June 11, 2009

By: Rajesh Goel, Chief Technology Officer, Brainlink International Inc.

Raj Goel, CISSP
CTOBrainlink International, Inc.

Raj’s LinkedIn profile

This article appeared on CPN Online

Q: HELP! My Web site disappeared and I can’t get any emails!!

A: Determine why the Web site disappeared.

  • Is it a short outage at the Web host?
  • Is your Internet circuit down?
  • Did your designer fail to pay the bill?
  • Or is it something else?

As companies rely more and more on their Web sites, hosted email servers and other outsourced IT services, a new threat has slowly emerged: the disappearing Web site.

Traditional factors usually involve money: The Web hosting bill wasn’t paid or the designer wasn’t paid or there’s a dispute between the client and the designer.

A newer trend is for sites and services to go down due to malware infections or government actions. For example, in the past two weeks, 40,000 virtual servers, representing more than 200,000 Web sites, went offline because the hosting provider, VAServ, was attached with a new virus. Those sites are in further jeopardy because the underlying technology, HyperVM, has additional flaws that may not be patched for a while, if ever.

Closer to home, we’re seeing a large number of small real estate- and realtor-owned Web sites being hacked and injected with malware. Why? Because most small businesses do not have the tools and the expertise necessary to secure their Web code. Many of these were put together as low-cost/get-it-done-cheap projects. Furthermore, most small-business owners do not consider themselves to be a big enough target, so security is never even considered.

As a result, automated attack tools are constantly scouring the Internet for easily hacked Web sites. Once the attacker is in, they either use the attacked site as a transfer point for storing/transferring data or they use it to infect visitors.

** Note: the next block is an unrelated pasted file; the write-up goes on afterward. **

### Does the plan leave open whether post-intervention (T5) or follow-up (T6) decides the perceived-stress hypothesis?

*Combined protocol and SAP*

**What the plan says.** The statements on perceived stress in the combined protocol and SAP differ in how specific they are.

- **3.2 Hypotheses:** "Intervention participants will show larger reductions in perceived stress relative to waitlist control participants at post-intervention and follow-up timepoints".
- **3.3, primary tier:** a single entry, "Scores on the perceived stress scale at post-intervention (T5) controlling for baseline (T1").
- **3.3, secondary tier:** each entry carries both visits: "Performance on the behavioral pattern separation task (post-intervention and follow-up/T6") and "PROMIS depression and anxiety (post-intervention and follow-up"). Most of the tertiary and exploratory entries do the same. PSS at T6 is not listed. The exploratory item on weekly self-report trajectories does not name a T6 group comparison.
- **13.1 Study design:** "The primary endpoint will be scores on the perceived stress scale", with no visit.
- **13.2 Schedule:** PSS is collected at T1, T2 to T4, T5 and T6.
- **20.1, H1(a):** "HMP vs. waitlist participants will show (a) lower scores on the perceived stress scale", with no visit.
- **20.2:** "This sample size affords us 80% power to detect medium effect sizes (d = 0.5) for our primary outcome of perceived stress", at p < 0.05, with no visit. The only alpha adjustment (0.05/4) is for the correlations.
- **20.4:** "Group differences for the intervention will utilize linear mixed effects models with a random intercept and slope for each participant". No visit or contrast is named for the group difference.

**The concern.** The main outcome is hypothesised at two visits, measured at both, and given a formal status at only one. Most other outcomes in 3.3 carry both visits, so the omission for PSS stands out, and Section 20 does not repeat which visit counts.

Why are hackers and criminals attacking your Web site? Because the more people they infect, the more money they can make. And at some point, either your Web hoster will shut your site down or they will suffer an extended attack that takes them down, too. Furthermore, in a growing number of cases, the FBI is seizing servers and shutting down complete data centers.

That gives rise to a number of questions:

  • What will you do when your Web site becomes infected?
  • What will you do when your Web site goes down?
  • What will you do when your email goes down?
  • Do you have good, trusted backups of your Web site?
  • Do you have control of your domain name?
  • Does someone on your staff know how to make changes to DNS?
  • How often does your staff back up emails?
  • How critical is email to your daily operations?

This technologist considers secure, reliable backups and good systems documentation to be the backbone of a successful business. Because data equals dollars.

If you have any questions regarding backups, securing your business, building and maintaining your disaster recovery policies and procedures or IT in general, feel free to contact me.

Send your technology questions to Rajesh Goel, chief technology officer at Brainlink International Inc., via Raj@brainlink.com.